Students sentenced, academics dismissed over unrest
The death of Amini, who was arrested and held by police for not wearing her headscarf according to official regulations, led to major protests around the country, including at approximately 150 university campuses. Universities became a focus of dissent after students called for class boycotts and desegregation of male and female students in classes and in campus public areas, and demanded an end to the strict rules on society imposed by the regime.
To date, almost 700 students have been arrested from 147 universities. A total of 396 of them are yet to be sentenced and are imprisoned without access to lawyers, according to a report released on 11 January by the International Community of Iranian Academics (ICOIA), which is collating statistics on the Iranian regime’s crackdown on protesting students and academics, to gauge the extent of the crackdown.
“The Islamic Republic regime has orchestrated daily violent assaults against Iranian campuses and university dormitories across the country,” the report said, adding that students’ safety and security “have been under severe violent attacks day and night, even inside university buildings, libraries and cafes”, with many arrests taking place.
“Some of the arrested students are expected to receive lengthy prison punishments or even execution,” said the report which provides details of a number of cases involving students facing the death penalty.
Detained students “have been prevented from contacting their own families, while authorities provide no updates on their cases to the public or families,” the report said.
It added that many students have been held in prisons for weeks or months with no access to medical care.
“Many of the students’ whereabouts are … unknown and a number of the arrested students have been subjected to mental and physical abuse and were deprived of medical care in prison. The lives of many are in danger and the emotional and psychological impacts on their class mates are expected to be long-lasting and dramatic,” it said, noting that a number of students who were abducted during and after student protests were found dead a few days later.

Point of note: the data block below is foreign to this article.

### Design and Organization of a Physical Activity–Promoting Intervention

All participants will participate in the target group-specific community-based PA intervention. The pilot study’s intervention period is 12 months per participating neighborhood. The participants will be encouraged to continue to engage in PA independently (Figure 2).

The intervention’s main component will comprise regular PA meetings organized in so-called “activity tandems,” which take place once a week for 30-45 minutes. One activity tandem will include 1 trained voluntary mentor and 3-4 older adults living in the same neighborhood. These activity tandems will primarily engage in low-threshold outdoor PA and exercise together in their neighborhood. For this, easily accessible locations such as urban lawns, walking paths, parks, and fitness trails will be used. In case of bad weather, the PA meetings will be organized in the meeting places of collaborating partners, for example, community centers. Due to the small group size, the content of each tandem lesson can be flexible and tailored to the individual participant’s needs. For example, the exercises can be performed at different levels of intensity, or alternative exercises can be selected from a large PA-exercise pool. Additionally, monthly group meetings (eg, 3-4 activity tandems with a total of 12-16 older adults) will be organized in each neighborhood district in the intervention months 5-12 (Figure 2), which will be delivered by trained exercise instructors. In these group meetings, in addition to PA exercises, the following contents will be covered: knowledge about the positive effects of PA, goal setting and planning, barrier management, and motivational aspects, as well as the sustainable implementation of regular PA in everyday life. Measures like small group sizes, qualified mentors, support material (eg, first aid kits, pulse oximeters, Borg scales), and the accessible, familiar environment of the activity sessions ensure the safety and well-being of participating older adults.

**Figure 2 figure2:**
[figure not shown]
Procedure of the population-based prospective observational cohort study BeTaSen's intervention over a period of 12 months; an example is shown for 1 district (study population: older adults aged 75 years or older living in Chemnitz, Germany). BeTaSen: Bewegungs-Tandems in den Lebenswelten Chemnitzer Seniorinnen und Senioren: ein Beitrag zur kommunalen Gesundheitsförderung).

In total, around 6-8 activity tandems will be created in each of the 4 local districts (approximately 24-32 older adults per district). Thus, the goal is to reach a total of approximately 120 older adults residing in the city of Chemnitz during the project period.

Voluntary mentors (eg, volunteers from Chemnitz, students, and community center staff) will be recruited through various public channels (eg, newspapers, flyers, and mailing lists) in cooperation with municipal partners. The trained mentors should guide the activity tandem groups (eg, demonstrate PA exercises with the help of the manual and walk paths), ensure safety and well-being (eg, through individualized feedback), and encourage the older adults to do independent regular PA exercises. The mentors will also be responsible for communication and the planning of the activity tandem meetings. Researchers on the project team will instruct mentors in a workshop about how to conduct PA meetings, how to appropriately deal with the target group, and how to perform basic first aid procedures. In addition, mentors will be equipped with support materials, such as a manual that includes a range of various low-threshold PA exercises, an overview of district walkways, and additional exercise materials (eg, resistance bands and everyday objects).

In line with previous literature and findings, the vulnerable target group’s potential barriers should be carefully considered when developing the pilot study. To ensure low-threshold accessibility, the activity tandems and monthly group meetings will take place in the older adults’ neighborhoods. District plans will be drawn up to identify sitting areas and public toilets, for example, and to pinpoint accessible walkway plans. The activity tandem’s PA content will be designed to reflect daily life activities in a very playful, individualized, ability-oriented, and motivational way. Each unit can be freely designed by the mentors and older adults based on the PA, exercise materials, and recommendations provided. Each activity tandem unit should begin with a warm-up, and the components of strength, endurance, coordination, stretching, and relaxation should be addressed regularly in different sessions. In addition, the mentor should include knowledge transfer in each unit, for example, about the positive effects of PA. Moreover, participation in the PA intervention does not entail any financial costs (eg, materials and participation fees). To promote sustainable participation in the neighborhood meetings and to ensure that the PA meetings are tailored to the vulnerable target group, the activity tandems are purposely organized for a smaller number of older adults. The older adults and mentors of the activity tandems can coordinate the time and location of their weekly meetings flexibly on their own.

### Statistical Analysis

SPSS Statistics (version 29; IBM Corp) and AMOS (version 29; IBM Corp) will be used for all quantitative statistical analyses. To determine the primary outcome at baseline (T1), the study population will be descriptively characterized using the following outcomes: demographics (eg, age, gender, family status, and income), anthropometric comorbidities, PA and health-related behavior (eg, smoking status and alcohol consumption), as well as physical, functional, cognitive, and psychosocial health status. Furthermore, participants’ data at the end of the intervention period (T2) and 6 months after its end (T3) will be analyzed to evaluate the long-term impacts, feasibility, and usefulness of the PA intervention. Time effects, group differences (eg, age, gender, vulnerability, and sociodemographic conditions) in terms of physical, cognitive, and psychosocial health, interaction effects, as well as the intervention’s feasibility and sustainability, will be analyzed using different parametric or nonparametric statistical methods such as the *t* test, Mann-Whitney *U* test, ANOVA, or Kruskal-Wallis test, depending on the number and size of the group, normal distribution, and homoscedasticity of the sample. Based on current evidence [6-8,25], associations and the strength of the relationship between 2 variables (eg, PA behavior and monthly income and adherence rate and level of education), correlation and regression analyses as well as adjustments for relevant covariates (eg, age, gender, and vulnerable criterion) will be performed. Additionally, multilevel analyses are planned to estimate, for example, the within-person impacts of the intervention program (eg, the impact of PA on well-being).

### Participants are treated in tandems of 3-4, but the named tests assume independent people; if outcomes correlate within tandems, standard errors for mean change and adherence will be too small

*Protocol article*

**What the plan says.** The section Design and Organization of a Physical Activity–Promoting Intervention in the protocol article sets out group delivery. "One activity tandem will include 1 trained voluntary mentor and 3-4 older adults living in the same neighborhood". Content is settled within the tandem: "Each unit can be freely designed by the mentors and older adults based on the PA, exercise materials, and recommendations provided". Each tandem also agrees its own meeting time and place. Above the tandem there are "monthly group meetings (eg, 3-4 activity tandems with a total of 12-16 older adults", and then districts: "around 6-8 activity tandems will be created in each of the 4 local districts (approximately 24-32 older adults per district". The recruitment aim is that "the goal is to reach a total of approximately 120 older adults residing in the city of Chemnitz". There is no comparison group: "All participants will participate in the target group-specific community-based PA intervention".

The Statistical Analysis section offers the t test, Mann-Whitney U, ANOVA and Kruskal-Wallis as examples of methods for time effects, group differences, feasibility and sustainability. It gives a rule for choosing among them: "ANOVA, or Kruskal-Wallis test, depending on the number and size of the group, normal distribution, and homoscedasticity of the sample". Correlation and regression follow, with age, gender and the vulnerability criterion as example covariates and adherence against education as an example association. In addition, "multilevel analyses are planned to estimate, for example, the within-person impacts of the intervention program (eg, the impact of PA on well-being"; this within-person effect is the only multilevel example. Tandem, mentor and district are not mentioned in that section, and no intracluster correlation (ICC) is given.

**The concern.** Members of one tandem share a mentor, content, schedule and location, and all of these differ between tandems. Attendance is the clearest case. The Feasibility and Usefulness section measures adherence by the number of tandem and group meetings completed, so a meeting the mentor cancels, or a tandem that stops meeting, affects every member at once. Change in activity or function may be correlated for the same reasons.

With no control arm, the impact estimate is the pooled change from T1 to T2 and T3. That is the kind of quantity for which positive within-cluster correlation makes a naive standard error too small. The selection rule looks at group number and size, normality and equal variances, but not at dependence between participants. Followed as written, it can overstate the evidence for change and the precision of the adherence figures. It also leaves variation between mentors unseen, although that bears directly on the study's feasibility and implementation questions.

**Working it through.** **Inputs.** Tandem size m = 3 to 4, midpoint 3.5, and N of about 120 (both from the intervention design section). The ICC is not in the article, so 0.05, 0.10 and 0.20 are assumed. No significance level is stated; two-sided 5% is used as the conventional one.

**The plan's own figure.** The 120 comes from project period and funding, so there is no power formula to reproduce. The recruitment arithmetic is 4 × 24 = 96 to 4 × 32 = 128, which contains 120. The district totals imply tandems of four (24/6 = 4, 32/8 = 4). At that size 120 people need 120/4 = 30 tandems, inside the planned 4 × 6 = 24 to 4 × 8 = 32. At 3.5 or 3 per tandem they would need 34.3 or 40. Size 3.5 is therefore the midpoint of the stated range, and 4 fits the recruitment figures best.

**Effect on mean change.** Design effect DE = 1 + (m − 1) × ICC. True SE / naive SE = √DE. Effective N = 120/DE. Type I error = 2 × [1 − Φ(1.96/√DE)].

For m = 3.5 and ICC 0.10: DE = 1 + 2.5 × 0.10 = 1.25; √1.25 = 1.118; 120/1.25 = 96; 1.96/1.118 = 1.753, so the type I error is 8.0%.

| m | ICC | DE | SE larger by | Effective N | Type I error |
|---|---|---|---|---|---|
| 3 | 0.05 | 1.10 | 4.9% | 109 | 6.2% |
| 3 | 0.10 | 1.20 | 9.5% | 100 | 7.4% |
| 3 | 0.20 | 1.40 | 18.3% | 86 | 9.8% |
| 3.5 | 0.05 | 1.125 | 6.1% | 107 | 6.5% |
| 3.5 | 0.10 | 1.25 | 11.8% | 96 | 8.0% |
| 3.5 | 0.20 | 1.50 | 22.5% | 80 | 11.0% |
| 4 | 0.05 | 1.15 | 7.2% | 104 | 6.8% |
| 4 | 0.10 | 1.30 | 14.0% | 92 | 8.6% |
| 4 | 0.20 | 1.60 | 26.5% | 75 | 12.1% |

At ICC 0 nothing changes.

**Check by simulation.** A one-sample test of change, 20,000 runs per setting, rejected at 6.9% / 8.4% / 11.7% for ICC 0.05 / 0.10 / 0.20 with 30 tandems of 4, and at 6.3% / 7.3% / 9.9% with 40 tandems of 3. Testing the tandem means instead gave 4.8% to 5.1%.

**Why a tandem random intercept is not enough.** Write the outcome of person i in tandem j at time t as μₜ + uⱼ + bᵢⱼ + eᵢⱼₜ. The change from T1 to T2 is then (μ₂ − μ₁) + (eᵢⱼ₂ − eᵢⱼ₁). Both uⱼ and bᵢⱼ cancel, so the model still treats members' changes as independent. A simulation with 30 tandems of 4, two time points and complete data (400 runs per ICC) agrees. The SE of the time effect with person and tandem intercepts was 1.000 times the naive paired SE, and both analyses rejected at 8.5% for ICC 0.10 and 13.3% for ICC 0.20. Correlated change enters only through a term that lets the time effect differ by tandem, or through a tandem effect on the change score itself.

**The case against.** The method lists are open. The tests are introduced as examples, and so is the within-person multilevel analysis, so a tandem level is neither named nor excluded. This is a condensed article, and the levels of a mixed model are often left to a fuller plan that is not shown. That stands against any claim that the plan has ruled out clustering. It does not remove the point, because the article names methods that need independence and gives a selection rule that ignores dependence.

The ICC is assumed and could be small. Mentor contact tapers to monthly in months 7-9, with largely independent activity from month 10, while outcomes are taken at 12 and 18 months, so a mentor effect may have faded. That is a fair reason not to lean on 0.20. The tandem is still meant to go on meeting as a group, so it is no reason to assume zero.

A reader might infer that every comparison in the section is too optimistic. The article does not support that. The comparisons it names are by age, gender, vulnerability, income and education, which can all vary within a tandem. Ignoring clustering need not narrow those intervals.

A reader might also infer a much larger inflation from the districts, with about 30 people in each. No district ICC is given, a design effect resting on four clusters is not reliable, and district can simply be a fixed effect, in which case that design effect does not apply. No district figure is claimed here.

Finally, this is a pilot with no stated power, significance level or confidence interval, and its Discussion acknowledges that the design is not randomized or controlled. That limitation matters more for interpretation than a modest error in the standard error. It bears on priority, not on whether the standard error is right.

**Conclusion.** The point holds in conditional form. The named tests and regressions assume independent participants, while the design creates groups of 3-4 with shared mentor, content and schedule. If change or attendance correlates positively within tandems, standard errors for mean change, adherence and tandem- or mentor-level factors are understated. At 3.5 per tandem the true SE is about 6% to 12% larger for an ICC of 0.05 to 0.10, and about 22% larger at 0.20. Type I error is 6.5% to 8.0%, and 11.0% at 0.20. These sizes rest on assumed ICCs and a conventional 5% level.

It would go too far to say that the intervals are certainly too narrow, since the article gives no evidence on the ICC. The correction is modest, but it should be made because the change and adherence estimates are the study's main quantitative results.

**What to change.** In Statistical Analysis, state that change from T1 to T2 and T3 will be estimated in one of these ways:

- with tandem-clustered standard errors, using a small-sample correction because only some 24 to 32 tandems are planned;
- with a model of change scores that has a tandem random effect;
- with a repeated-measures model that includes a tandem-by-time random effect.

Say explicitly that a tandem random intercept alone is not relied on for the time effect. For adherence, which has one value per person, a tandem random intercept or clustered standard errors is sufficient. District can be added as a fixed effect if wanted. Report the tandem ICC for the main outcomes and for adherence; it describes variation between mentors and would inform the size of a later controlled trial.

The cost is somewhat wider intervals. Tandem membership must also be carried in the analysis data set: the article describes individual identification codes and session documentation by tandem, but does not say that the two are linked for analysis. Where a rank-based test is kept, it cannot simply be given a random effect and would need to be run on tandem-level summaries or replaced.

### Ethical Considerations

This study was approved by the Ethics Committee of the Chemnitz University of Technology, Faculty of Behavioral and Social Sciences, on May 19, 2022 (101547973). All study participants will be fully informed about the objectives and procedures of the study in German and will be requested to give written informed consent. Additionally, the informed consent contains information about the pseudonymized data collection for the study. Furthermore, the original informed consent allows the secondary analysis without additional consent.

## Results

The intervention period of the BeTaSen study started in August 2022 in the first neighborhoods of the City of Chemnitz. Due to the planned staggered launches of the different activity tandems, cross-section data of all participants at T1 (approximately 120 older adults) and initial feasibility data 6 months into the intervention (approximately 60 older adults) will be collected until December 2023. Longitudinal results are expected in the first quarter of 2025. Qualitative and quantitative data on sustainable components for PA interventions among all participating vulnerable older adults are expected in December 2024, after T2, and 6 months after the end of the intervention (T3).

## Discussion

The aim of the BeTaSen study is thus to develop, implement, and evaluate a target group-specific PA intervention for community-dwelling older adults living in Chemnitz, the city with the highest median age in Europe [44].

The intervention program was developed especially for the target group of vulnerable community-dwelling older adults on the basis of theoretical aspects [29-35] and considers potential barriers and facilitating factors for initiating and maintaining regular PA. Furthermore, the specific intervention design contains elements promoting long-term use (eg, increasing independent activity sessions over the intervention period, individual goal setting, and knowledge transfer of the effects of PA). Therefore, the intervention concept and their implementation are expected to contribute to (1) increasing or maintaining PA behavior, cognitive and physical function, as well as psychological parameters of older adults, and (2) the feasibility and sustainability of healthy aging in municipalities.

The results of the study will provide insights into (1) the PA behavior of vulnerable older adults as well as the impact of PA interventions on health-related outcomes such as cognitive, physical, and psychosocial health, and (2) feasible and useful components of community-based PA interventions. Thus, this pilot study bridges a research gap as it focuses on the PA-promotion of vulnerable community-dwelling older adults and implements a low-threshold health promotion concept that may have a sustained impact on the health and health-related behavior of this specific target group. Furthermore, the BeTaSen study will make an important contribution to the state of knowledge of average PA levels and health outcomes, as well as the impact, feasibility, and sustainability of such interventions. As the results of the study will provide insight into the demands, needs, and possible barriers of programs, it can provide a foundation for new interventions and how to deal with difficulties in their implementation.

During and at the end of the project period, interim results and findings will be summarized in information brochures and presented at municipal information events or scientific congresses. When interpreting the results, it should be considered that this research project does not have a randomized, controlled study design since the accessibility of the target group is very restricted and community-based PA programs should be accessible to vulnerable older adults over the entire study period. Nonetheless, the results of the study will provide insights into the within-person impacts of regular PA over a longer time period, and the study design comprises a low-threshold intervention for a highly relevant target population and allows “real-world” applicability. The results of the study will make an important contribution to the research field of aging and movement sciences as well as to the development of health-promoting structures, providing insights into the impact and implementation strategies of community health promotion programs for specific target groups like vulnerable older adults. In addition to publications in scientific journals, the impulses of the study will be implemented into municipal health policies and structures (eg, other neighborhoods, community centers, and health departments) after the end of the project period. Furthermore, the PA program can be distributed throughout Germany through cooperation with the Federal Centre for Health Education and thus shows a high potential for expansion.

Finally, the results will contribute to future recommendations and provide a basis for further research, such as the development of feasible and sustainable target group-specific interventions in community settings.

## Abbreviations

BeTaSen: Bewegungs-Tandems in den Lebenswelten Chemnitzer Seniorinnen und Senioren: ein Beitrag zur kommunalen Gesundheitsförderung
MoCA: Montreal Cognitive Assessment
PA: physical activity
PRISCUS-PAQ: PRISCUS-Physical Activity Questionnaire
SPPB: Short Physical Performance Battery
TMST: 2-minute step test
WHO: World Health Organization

At the University of Tehran alone, 49 out of 79 arrested students have been imprisoned since September 2022. Many were abducted by security forces and kept illegally in unknown locations for more than 30 days, according to the report.
Facing the death penalty
Of those facing a possible death penalty is Mohammad Ahmadvand Shahverdi, a fifth-year medical student at Shiraz University of Medical Sciences, who is accused of making a hand-made bomb at his house. His coerced confession was broadcast on television during which “his voice was put on a fake face”, according to the report.
His brother, Shahab Ahmadvand Shahverdi, an electrical engineering masters student, was detained by security forces for the same reason. They have no parents, and they are from Kelehbid village in Malayer, the report notes.
Mahsa Mohammadi, a microbiology student at Sabzevar University, has been charged with blasphemy for “cursing the Prophet”. If convicted, she could face the death penalty. Despite campaigns launched in December 2022 by Australian parliamentarian Monique
Ryan, former Belgian senator Georges Dallemagne and Swedish parliamentarian Markus Wiechel, little is known about her situation.
Bita Haghani, a student of graphics at Ghodsieh University in Sari, and a blogger, has been charged with “corruption on earth”, which is punishable by death.
Among the students who have received sentences so far, the report lists 28 who have received prison terms between one and six years, while some have received a whipping as a punishment. Some 435 imprisoned students are yet to be sentenced. Many more students are awaiting trial.
Academics suspended or expelled
While news about student arrests has filtered out, less well known are details about a number of academics who have been dismissed or suspended from universities since September. Very few professors have openly joined the student protests, fearing they would lose their jobs. In some cases they have been accused of “deliberate silence” by students.
However, it has emerged that many professors have indeed supported students – and have paid the price by being arrested, suspended or expelled from their universities.